The development of the scanning microscope in the early 1980s brought a breakthrough in imaging, opening a window into the world. The main idea is to scan a very sharp tip on a substrate and record the strength of the interaction between the tip and the surface at each location.
In scanning force microscopy, this interaction is – as the name implies – the force between the tip and the structures on the surface. This force is usually determined by measuring how the dynamics of a vibrating tip changes as it scans on objects deposited on a substrate. A common analogy is tapping a finger on a table and sensing objects placed on a surface.
Prof. in the Physics Department of ETH Zurich. This paradigm has been reversed by a team led by Alexander Eichler, senior scientist in the group of Christian Degen. Writing in Physical Review Applied, they first report a scanning force microscope in which the tip rests while the substrate vibrates with the specimens on it.
Performing force microscopy by “moving the table under the finger” can make the process more complicated. In a sense, it does. But mastering the complexity of this inverted approach is a big payoff.
The new method promises to extend the sensitivity of force microscopy to its fundamental limits, beyond what might be expected from further improvements of the traditional “finger harness” approach.
The key to increased sensitivity is the choice of substrate. The ‘table’ in the experiments of Eckler, Dagen and his colleagues is a porous membrane made of silicon nitride, which is only 41 nm in thickness.
Collaborators from the group ETH physicists of Albert Schlisser at the University of Copenhagen, Denmark established these low-mass membranes as excellent nanomechanical resonators with excellent quality factors.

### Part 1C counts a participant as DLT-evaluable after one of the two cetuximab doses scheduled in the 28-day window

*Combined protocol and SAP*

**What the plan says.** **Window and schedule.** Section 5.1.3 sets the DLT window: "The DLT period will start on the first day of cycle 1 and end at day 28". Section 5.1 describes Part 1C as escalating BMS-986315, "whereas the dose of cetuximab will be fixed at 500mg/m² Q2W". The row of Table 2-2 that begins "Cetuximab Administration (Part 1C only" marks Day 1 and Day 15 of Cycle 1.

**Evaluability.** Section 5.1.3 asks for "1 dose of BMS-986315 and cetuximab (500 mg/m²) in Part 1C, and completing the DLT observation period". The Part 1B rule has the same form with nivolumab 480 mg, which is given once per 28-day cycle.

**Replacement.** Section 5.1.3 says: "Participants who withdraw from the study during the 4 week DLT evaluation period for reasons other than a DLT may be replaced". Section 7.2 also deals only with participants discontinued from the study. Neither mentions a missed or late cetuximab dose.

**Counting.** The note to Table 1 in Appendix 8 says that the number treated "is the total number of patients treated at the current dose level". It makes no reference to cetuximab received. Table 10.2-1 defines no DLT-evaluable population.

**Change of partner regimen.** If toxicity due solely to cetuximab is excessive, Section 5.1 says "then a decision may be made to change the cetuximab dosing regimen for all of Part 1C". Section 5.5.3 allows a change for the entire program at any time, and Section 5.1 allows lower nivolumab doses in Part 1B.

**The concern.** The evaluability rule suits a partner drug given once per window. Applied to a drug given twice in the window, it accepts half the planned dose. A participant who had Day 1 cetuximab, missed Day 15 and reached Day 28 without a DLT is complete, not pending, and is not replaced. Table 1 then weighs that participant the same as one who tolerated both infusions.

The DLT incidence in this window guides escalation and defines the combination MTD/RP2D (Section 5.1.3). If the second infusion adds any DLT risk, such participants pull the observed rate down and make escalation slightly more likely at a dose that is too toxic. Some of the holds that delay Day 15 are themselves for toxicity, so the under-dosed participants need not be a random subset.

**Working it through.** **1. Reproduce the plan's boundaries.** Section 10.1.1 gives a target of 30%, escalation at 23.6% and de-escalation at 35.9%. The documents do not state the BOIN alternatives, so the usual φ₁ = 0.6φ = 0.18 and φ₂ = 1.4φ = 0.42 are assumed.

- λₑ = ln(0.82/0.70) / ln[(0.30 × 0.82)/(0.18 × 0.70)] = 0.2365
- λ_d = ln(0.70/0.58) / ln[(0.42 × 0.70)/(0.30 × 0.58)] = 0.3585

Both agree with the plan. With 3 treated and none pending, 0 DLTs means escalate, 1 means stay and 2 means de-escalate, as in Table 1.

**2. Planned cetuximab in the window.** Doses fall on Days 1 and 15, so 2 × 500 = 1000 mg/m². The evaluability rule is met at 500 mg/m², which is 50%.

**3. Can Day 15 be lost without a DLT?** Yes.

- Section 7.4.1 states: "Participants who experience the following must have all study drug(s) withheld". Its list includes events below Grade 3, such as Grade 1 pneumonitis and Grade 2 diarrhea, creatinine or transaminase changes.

Once tapped on a membrane, it vibrates millions of times or more before coming to rest. Given these exquisite mechanical properties, it becomes beneficial, at least in principle, to vibrate the table instead of the finger.
New concept to practice
Converting this theoretical promise into experimental potential is the aim of the ongoing project between the groups of Dagen and Schlisser, including Drs. Ramasubramanian Chitra and ETH is with the theory support of Professor Oled Zilberg of the Institute for Theoretical Physics at Zurich. As a milestone on that journey, experimental teams have now demonstrated that the concept of membrane-based scanning force microscopy works in an actual device.
In particular, they showed that neither loading the membrane with the sample nor bringing the tip within a few nanometers distance compromises the membrane’s exceptional mechanical properties. However, once the tip reaches even closer to the sample, the frequency or amplitude of the membrane changes.
To be able to quantify these changes, the membrane represents an island where the tip and sample interact, as well as mechanically pre-coupled each other, providing a sensitive optical interferometer to provide a The laser beam can be partially reflected.
To make this setup work, the team successfully solved gold nanoparticles and tobacco mosaic virus. These images serve as proof of principle for the novel microscopy concept, although they do not yet push capabilities into the new field. But the goal is in reach.
Researchers have developed their novel approach known as magnetic resonance force microscopy (MRFM), to enable magnetic resonance imaging with a resolution of single atoms, thus providing unique insights into, for example, viruses in.
Another breakthrough in MRI imaging at the atomic scale would be highly specialized physical and chemical information about atoms in combination with ultimate spatial resolution. To achieve that vision, a sensitivity close to the fundamental limit given by quantum mechanics is required.
The team is confident that they can realize such quantum-limiting force sensors through advances in membrane engineering and measurement methods. With the demonstration that membrane-based scanning force microscopy is possible, the ambitious goal has now come a big step closer.